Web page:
More flexibility for Freeview broadcasters in channel numbering reform
New rules will make it easier for new services to launch on Freeview without being shunted down the channel list.
And it will become easier for channels to permanently or temporarily change their names on Freeview.
Changes to how Freeview channel numbers are allocated and what broadcasters are allowed to do with services on the platform are the subject of a newly launched consultation by Freeview platform operator Digital UK. The changes are part of a package of amendments to the current policy, which has led to broadcasters finding creative ways to secure channel number slots.
In the past, broadcasters couldn't change an existing Freeview channel and expect to retain their channel number allocation. In a worst case scenario, any broadcaster who radically changed the content of their channel was threatened with being expelled to the bottom of the channel list. This led to the curious case of MovieMix, which morphed out of gaming and shopping channel Big Deal on channel 32.
In 2012, Big Deal became Movie Mix, featuring one classic movie at 3am, otherwise continuing with teleshopping. In January 2013, the channel started to simulcast the now defunct Sony-owned More>Movies satellite channel, but with separate branding in promotional material. Later, the licence to operate the channel was transferred in several stages until held by Sony Pictures Television. More>Movies was closed earlier this year, with Movie Mix becoming the main channel and gaining carriage on Virgin Media. Over the course of three years, Sony had effectively managed to get a new channel on Freeview through a series of very gradual tweaks so as not to fall foul of the rules.
The proposal is to make such changes easier and more transparent, whereby broadcasters can change the name and content of the channel without fear of losing a prime channel slot, unless they turned an entertainment channel into a news channel, for example, as this would need to move to the news genre.
Channels that want to change their name for a seasonal service, like the many Xmas channels on satellite, will be allowed to do that once a year under the proposals.
Additionally, broadcasters that offer multiple channels on Freeview will be allowed to shuffle/swap their services around twice, instead of once in a rolling 12 month period, following requests by broadcasters who have complained about the current rules being restrictive.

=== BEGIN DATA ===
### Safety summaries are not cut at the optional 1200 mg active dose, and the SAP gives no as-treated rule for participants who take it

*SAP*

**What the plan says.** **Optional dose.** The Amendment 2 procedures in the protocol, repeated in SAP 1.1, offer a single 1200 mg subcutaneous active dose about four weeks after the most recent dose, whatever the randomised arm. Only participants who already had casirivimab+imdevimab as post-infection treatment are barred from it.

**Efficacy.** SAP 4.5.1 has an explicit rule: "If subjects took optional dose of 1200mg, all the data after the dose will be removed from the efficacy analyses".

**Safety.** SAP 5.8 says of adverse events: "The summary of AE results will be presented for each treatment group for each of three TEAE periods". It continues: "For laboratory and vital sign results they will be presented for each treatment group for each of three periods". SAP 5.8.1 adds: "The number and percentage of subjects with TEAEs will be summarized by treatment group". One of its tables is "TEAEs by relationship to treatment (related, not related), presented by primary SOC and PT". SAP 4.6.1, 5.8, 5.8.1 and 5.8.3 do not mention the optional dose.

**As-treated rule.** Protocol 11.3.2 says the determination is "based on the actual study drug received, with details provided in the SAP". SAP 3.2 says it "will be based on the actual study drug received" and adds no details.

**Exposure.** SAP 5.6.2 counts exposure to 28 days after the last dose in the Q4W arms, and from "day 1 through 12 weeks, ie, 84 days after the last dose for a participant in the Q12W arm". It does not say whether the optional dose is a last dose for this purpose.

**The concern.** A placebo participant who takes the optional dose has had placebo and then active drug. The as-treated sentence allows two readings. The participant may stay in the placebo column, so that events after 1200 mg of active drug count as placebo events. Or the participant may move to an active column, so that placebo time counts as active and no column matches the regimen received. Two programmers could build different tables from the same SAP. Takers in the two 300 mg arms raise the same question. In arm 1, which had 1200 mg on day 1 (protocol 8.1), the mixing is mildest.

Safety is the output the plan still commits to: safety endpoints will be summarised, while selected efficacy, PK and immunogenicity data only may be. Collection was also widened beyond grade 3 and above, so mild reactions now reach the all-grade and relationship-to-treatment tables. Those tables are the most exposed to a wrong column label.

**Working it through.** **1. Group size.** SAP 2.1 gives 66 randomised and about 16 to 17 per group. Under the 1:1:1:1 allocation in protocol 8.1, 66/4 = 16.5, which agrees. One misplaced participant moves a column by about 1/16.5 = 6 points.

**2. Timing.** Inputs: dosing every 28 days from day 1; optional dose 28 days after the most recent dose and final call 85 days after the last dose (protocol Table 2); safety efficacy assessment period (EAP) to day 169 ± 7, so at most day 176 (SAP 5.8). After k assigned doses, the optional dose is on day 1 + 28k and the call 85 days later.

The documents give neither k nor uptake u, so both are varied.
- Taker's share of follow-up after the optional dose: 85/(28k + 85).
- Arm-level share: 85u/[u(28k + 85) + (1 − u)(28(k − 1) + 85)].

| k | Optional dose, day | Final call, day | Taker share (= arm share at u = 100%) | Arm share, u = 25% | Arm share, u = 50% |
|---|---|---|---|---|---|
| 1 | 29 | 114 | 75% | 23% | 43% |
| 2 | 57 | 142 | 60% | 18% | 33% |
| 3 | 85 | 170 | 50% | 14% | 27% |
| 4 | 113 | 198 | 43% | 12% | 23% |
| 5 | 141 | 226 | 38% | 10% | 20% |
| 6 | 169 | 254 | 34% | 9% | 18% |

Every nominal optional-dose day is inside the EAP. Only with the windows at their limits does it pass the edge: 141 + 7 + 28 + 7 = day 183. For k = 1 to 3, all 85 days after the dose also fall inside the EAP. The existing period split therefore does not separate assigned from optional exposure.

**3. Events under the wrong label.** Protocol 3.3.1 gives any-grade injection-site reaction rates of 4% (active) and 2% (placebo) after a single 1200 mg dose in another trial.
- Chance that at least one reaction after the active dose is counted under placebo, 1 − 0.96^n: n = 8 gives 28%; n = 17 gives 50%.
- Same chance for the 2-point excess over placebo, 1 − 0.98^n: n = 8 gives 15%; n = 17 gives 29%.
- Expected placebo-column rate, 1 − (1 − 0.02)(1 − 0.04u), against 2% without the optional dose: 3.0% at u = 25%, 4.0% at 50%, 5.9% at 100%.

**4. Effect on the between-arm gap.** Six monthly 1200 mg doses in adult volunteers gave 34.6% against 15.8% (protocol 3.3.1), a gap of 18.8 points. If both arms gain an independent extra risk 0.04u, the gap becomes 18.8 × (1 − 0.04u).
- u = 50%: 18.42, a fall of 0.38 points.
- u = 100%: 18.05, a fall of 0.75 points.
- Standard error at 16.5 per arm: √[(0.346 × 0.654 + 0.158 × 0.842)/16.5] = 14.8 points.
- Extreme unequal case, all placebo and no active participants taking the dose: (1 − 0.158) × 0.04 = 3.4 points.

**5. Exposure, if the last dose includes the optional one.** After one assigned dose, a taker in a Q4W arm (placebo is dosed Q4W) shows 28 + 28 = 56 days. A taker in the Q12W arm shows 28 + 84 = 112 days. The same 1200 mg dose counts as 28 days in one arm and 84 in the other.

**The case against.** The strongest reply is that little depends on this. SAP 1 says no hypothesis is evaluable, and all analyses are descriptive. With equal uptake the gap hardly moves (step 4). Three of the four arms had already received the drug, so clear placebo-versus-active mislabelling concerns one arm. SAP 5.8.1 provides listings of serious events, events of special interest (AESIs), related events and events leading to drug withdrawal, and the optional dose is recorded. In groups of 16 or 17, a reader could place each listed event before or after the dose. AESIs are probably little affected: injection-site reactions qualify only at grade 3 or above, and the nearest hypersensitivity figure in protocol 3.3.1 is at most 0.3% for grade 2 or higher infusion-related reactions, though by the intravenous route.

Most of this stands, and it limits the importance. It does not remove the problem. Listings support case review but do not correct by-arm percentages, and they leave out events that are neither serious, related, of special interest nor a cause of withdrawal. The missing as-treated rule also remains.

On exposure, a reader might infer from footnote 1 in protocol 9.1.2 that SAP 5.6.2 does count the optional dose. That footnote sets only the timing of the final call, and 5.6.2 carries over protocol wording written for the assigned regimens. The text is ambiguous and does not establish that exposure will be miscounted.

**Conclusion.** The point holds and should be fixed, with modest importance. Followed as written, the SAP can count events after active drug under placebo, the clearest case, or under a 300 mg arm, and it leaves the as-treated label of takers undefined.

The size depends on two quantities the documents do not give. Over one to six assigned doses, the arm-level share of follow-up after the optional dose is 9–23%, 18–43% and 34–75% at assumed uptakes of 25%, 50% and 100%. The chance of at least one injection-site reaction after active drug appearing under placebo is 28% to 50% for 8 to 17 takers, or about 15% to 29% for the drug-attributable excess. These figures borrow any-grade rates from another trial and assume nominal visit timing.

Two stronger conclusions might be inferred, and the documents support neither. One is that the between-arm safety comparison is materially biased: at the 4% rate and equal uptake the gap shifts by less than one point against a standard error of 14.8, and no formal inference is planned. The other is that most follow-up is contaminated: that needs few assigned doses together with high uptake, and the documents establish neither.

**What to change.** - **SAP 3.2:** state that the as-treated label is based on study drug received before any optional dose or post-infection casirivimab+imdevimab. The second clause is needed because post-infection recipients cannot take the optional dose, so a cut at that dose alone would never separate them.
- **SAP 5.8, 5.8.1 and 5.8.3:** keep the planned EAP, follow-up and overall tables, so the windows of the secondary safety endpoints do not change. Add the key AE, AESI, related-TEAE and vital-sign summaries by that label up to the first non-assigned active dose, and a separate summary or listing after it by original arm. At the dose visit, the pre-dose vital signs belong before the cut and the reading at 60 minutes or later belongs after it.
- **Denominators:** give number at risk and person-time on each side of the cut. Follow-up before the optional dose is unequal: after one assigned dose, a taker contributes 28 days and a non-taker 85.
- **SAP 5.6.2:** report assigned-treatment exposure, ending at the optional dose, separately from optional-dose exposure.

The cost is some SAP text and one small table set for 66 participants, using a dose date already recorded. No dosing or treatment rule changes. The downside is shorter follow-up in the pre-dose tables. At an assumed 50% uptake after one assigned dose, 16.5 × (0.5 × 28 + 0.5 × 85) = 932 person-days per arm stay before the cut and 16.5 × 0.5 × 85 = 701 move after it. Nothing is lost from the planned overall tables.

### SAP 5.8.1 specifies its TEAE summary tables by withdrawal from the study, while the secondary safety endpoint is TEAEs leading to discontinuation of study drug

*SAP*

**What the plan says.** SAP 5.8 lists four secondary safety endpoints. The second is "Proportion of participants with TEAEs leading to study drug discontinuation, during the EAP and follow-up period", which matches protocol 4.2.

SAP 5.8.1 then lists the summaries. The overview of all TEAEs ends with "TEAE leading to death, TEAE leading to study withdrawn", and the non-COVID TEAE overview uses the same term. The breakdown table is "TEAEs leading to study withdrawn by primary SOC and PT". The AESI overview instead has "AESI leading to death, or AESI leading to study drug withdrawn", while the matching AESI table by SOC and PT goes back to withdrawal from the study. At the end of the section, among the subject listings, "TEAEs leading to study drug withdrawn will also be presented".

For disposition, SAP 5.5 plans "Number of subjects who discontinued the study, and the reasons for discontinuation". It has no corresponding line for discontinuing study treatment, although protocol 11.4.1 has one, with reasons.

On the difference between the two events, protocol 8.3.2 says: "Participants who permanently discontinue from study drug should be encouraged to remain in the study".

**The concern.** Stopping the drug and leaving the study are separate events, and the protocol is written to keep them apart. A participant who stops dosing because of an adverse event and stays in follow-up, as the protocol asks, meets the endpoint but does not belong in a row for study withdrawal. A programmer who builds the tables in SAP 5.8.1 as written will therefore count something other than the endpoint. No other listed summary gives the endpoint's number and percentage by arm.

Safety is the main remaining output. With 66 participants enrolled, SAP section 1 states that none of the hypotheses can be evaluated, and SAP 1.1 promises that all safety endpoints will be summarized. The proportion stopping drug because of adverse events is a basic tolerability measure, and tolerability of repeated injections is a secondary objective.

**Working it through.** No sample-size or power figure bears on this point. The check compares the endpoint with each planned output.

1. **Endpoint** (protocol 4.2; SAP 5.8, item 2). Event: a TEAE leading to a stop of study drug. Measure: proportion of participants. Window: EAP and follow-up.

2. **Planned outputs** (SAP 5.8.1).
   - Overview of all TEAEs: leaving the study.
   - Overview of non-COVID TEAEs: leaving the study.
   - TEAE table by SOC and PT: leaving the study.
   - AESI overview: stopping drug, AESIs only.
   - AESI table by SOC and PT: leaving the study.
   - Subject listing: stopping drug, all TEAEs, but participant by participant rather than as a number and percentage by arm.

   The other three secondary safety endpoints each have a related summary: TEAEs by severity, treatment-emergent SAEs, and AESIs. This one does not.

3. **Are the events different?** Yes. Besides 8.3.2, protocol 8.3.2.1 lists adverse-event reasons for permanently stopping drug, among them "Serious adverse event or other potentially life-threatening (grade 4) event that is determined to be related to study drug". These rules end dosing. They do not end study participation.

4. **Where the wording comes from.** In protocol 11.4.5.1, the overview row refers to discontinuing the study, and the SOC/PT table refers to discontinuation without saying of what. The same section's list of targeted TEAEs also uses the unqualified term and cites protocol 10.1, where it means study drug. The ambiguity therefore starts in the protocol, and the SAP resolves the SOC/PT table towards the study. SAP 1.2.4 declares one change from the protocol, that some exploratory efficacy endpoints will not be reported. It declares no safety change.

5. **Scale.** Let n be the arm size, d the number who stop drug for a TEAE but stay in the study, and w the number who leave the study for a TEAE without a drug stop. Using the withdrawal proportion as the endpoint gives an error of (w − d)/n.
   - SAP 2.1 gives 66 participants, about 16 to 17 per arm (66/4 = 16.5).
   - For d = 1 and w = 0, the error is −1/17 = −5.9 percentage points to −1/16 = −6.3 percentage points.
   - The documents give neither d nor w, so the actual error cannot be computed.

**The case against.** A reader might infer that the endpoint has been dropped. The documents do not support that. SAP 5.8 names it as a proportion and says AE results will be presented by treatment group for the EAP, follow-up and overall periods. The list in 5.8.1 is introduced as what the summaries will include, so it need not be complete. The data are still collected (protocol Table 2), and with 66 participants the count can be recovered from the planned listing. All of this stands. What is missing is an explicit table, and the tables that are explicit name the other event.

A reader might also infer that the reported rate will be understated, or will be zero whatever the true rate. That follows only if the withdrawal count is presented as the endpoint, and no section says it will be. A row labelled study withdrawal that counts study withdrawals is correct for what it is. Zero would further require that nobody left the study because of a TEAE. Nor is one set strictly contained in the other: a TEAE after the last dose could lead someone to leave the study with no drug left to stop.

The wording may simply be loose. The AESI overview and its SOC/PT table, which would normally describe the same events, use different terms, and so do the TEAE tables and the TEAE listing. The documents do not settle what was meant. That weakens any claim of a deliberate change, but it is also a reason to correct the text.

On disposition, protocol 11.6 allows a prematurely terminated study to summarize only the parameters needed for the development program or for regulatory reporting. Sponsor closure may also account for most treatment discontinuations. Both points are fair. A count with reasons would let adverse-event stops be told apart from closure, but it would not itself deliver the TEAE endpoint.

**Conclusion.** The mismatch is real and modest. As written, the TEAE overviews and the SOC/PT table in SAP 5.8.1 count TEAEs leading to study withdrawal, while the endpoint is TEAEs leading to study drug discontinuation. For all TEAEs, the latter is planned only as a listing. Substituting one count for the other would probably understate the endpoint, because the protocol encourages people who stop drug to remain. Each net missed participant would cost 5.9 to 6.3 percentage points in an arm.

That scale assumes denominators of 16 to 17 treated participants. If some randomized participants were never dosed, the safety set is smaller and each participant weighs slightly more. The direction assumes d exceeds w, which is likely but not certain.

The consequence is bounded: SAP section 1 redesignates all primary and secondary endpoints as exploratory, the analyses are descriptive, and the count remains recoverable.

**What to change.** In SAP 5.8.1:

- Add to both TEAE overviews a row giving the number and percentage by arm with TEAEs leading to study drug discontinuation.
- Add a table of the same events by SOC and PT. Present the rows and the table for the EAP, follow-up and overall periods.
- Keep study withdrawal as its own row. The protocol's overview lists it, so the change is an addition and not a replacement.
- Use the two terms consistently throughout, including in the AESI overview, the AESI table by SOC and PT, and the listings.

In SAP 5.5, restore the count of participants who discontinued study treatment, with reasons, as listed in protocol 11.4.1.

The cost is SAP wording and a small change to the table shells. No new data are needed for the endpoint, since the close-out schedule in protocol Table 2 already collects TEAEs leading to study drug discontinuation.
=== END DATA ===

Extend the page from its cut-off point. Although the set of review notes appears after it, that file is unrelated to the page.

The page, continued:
And a relaxation on rules restricting the order of BBC channels other than BBC One and Two (including HD) is also planned. This would give the BBC the right to move CBeebies to the start of the children's section if it wanted to, instead of CBBC. It already has a similar right to do so on other TV platforms and would bring it into line with broadcasters of commercial children's channels on Freeview who can swap if they want to. Interestingly, had this concept been in place earlier this year, BBC Three and Four could have been switched around prior to BBC Three's removal from the platform, keeping channel 7 as a BBC slot.
Meanwhile, channels that only broadcast for an hour to secure a slot will be required to increase their broadcast hours to two hours a day or 14 hours a week or be banished. However this is unlikely to greatly reduce the number of +1 channel squatters, whereby a +1 service actually only broadcasts teleshopping in the middle of the night to keep a channel number allocation, as the current 1 hour slots will most likely be increased to circumvent the changes.
Finally, there will be scope to allow vacant channel numbers to be offered to the highest bidder if a vacated channel number can't be filled using the associated channel rule, that allows sister channels within a channel family to move closer to each other. If endorsed by broadcasters, this would be the first time Freeview channel numbers are auctioned off.
The changes also affect YouView based services (BT TV, Plusnet TV, TalkTalk TV) and EE TV, who use the Freeview EPG for an element of their platforms.
The proposals also see children's and news channels moving to the 200-250 channel range, allowing more space for general entertainment channels in the 100s.
Stakeholders in the digital terrestrial TV platform, as well as Freeview viewers, are invited to participate in the consultation, which closes on 6th January 2017.
How the proposed changes will affect consumers